Looks like a good work out if you asked me. But you do get rewarded with this view:

The reward for hard work climbing the hills - a view of the pavilion and bridge on the lagoon at Hwajinpo.

PM: “The reward for hard work climbing the hills – a view of the pavilion and bridge on the lagoon at Hwajinpo.”

Day 4

PM then “drove down along the coast to Gyeongju, in the south eastern part of Korea. Gyeongju is a scenic and historic area, which was the capital of the Silla dynasty.” But he didn’t just make a beeline for Gyeongju. He had a number of stops. Including one at Jukbyeon port in Uljin city. PM said:

“It is a busy fishing port, with a fish market where the catch is prepared and sold. This boat has a string of lights which are used for squid-fishing. The fishermen turn the lights on at night to attract the squid. (It reminded me of what my mother used to tell me – that as a child, her family would go out fishing on a moonless night with a light on a boat to attract the sotong.)”

Fishing boat at Jukbyeon port

Fishing boat at Jukbyeon port

According to PM, "These fishermen were hard at work unloading their catch of crabs."

According to PM, “These fishermen were hard at work unloading their catch of crabs.”

Days 5 to 8

PM then spent the next five days in Gyeongju, ” a coastal city with many Buddhist relics and historical sites. This city is often referred to as a museum without walls.” He took a walk in the Donggung Palace, which was “constructed in the Silla dynasty, together with the beautiful Wolji Pond within the palace grounds.”

PM says this of Donggung Palace: "Intricately decorated roofs of pavilions in Donggung 东宮 palace. "

PM says this of Donggung Palace: “Intricately decorated roofs of pavilions in Donggung 东宮 palace. “

PM also visited “the Gyochon Traditional Village and its old hanok houses (traditional Korean homes). The village is very picturesque, with some families having stayed there for generations. While some houses have been converted into modern cafes and restaurants, all the hanok houses still retain their traditional exteriors.”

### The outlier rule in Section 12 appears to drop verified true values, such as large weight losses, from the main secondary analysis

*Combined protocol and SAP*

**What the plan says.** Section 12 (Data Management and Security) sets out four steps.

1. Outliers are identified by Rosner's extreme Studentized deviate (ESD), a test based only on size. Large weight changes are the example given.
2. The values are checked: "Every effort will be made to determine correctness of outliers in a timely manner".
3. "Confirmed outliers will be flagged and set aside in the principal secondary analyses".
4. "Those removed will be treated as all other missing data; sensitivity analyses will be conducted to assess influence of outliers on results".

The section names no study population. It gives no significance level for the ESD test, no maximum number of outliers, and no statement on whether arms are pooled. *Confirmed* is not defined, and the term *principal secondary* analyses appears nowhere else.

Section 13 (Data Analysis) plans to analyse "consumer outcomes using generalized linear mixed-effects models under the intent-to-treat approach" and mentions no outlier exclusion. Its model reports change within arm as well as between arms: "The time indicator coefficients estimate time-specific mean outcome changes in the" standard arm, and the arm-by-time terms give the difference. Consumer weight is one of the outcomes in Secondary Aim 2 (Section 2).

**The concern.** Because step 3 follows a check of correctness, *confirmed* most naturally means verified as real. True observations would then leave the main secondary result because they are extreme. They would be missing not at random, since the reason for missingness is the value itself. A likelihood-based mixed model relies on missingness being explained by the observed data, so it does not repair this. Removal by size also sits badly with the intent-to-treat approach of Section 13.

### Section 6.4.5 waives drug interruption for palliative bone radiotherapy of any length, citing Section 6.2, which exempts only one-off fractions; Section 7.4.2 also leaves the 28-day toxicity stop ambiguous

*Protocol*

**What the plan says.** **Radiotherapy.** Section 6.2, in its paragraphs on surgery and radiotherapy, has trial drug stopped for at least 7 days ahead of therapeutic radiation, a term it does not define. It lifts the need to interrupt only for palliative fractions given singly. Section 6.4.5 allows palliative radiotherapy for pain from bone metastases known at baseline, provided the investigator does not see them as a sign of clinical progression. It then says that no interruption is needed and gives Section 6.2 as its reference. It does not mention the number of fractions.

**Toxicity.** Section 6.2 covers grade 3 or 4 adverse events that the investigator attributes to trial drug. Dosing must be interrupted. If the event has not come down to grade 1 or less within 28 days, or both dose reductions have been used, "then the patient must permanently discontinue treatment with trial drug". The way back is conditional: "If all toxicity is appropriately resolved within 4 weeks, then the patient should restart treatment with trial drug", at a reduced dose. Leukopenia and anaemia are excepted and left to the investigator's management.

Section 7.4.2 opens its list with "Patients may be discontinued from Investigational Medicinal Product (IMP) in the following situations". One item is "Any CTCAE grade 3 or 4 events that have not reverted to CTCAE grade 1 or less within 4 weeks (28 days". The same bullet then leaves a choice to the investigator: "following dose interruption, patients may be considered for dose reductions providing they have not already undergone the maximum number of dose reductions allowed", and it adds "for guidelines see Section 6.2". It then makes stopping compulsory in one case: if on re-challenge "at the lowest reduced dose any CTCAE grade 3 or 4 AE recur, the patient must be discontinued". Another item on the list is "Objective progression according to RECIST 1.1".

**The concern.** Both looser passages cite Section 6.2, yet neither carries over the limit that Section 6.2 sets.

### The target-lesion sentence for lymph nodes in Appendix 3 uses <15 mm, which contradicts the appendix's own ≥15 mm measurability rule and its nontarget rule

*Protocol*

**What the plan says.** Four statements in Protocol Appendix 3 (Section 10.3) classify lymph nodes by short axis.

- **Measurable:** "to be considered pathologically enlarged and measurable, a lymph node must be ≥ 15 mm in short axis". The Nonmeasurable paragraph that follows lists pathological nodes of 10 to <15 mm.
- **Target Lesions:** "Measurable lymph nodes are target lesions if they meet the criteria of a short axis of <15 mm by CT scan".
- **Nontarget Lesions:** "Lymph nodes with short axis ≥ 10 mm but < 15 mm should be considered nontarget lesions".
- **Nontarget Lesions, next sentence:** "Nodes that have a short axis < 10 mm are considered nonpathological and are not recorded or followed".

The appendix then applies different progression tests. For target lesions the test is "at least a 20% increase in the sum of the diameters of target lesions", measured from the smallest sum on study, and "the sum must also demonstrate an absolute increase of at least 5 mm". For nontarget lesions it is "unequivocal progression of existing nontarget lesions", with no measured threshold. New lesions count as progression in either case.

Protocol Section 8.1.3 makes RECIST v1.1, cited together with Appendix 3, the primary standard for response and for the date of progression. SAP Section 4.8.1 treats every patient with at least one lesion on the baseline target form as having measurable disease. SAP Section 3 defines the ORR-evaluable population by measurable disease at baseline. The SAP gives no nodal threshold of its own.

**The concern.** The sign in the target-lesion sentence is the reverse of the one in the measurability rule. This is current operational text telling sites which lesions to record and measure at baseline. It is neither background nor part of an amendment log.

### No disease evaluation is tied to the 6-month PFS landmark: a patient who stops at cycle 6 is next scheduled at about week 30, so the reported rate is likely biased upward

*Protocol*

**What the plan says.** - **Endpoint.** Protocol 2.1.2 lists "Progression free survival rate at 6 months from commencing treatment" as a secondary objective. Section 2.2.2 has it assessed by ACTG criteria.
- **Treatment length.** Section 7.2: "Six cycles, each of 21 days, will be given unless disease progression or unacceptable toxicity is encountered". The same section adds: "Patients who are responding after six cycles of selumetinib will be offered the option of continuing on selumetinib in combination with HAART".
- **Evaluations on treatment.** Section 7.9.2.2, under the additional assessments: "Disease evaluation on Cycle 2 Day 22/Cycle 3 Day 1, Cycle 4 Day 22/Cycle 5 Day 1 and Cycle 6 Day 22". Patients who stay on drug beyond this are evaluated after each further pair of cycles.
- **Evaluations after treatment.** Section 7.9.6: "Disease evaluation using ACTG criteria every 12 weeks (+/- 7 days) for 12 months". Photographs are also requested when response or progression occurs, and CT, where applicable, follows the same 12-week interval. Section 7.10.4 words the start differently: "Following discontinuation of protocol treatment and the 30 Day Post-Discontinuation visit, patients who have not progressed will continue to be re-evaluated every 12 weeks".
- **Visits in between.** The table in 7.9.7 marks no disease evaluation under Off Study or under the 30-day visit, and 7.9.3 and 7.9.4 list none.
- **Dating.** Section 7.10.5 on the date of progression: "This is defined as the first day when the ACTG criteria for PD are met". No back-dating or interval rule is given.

PM's comment: "A lovely garden of a traditional Korean house. Even in December, a few maples still retain their autumn leaves"

PM’s comment: “A lovely garden of a traditional Korean house. Even in December, a few maples still retain their autumn leaves”

The house apparently now serves traditional Korean meals.

PM: "Three Korean ladies in the courtyard of the same house which now serves traditional Korean meals. "

PM: “Three Korean ladies in the courtyard of the same house which now serves traditional Korean meals. “

And there was more walking and more nature along the way:

Ancient tombs built in the Tumuli Park.

Ancient tombs built in the Tumuli Park.

PM even got a shot of a cute squirrel. But of course, he wouldn’t just comment about a squirrel. He added some interesting tidbit of legend. How he knows such things, one can only wonder…

PM's caption: "A squirrel feeding on berries in the Gyerim 鸡林 Forest. According to legend, the founder of the Kim clan was found here as an infant in a golden box accompanied by a rooster."

PM’s caption: “A squirrel feeding on berries in the Gyerim 鸡林 Forest. According to legend, the founder of the Kim clan was found here as an infant in a golden box accompanied by a rooster.”

He then did some (more!) hiking “at Namsan Mountain, walking through villages and climbing steep mountain paths to temples and shrines. Many Buddhist statues are carved from the living rock, and often the temple is built to house them. There are historical sites too, like tombs and ancestral halls that go back to the ancient Silla dynasty. Visited quite a few on a cycling tour – a good way to get around the city, which had many dedicated cycle paths.”